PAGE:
Ivan knew me so well, he knew the notes and reverberations of my soul… He helped me to reveal what was the best in me, and I helped him do the same… During the filming of Parajanov’s Shadows of the Forgotten Ancestors, in which Ivan played his first major role, I was always somewhere close by — we had just been married, and it was our honeymoon. In one episode, Ivan was to stand at the top of a cliff and call out to his sweetheart, “Marichko!” In Ukrainian, Marichka is a variation of Mariya, that is, my name. When they began filming this sequence, I stood at the foot of the cliff, and Ivan was sort of calling out to me — and there was so much gentleness, so much love in his voice. And I replied, “Ivan!” also putting as much of emotion into my voice as I could. And the forest carried our voices, brought them together and admired our emotions. The trees also have memories and I’m sure the trees in that forest by the cliff still remember our voices and our emotions… They will remember them as long as they live…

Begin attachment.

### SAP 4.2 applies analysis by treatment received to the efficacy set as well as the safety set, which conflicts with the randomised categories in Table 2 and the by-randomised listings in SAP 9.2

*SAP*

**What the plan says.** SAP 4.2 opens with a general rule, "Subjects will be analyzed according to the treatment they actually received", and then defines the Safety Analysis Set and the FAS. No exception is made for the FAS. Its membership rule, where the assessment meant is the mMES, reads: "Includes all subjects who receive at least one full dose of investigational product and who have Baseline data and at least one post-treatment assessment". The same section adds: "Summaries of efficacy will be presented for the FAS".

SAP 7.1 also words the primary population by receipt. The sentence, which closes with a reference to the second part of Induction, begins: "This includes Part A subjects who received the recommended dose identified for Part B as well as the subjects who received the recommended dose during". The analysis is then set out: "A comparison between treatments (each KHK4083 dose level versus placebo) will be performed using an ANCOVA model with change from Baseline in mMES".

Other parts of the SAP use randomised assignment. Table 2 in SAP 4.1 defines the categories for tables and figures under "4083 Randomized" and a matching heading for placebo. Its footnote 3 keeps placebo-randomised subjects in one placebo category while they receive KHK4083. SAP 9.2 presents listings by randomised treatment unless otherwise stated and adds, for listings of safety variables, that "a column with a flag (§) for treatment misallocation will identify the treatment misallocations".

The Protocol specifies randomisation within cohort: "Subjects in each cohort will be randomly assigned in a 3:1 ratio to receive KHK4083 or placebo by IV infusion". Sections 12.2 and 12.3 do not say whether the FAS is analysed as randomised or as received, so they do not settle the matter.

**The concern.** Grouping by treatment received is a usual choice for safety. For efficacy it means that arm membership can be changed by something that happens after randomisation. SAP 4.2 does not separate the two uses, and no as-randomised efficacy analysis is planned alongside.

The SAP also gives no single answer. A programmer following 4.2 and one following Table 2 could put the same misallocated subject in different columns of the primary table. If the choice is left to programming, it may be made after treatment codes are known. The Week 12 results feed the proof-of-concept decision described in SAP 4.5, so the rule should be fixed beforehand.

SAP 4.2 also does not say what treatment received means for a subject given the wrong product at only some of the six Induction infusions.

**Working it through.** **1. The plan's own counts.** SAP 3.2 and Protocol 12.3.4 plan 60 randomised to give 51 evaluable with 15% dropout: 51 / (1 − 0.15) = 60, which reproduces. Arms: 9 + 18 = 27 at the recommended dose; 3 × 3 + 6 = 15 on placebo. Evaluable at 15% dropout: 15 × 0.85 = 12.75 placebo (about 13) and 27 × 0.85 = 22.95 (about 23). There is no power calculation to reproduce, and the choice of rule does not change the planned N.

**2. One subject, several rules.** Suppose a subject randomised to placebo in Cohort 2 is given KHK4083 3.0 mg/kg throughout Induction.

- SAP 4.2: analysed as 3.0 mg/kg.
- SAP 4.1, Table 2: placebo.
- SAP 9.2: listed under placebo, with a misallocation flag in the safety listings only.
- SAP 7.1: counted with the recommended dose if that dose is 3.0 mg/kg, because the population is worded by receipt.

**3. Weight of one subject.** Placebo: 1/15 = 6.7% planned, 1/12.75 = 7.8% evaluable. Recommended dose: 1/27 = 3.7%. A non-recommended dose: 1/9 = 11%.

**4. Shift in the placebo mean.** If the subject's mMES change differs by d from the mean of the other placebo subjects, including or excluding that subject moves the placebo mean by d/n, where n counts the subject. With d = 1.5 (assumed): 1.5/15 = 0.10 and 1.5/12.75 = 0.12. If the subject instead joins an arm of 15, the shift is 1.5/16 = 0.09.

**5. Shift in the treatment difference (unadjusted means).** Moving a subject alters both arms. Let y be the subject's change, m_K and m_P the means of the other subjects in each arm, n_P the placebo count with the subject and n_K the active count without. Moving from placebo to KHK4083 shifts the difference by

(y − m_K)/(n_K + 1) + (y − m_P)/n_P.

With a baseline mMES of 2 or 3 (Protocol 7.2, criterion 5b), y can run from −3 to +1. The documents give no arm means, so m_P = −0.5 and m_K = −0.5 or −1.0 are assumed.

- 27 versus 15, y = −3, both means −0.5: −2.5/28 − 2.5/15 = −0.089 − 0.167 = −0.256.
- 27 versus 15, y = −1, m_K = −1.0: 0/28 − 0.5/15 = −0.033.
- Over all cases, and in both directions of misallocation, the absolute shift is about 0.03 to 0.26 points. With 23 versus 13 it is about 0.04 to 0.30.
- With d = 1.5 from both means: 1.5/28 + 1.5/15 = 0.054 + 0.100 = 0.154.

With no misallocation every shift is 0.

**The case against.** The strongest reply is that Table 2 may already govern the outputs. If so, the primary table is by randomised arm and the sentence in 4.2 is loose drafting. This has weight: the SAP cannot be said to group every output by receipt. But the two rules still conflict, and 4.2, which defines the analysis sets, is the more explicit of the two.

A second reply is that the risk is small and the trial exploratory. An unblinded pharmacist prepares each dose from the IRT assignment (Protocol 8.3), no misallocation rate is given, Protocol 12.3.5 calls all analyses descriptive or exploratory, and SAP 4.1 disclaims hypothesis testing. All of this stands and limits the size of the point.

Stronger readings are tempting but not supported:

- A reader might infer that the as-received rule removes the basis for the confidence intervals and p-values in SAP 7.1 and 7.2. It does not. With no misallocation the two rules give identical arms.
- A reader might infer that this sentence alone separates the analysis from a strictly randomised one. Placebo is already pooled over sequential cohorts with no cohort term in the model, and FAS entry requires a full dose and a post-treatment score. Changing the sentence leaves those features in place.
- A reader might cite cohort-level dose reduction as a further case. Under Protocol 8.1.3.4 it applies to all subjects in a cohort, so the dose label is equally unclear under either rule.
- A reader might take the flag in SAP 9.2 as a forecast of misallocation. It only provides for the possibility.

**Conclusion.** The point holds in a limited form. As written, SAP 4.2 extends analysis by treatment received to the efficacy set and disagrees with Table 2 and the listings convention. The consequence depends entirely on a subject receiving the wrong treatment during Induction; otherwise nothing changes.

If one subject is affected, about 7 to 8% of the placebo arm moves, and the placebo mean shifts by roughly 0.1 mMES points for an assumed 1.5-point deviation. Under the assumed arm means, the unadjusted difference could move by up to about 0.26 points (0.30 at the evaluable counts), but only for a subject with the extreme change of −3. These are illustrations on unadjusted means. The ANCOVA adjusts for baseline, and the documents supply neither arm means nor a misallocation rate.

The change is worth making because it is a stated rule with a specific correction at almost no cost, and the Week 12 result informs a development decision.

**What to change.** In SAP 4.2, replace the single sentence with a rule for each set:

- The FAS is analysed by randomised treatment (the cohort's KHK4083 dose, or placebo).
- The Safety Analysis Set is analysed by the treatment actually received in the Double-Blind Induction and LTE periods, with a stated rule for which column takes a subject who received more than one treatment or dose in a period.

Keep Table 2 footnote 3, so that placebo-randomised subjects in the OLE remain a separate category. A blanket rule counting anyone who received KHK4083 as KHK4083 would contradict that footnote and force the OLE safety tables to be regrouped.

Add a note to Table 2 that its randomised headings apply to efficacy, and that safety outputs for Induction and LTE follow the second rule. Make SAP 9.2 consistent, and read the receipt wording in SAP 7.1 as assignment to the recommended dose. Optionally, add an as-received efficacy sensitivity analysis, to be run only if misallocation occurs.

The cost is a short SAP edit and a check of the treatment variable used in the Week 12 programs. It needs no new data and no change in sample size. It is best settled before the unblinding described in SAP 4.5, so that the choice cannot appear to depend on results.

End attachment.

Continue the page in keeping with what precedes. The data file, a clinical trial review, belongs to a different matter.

Now back to your questions. Yes, I was given the name of Mariya in honour of the Virgin Mary. Though I was born in spring, I love the autumn. Every year in the fall we would go to the Carpathians to bathe our souls in the golden splendour of the Bukovyna forests. The evergreens looked like gems among the autumnal colours. The mountain streams were like streaks of silver or platinum — and all these treasures were ours! The mountains gave us sights and sounds and smells to enjoy, filling us with emotions and thoughts. Ivan’s screenplays and my songs were born out of the inspiration given to us by the beauty of the forests and mountains… We loved the rain. At night, the rain lulled us into sleep, and in the day, the rain provided us with creative thoughts. It is so easy and nice to sing when it is raining. Rain provides you with all kinds of tunes, all of them conducive to being creative...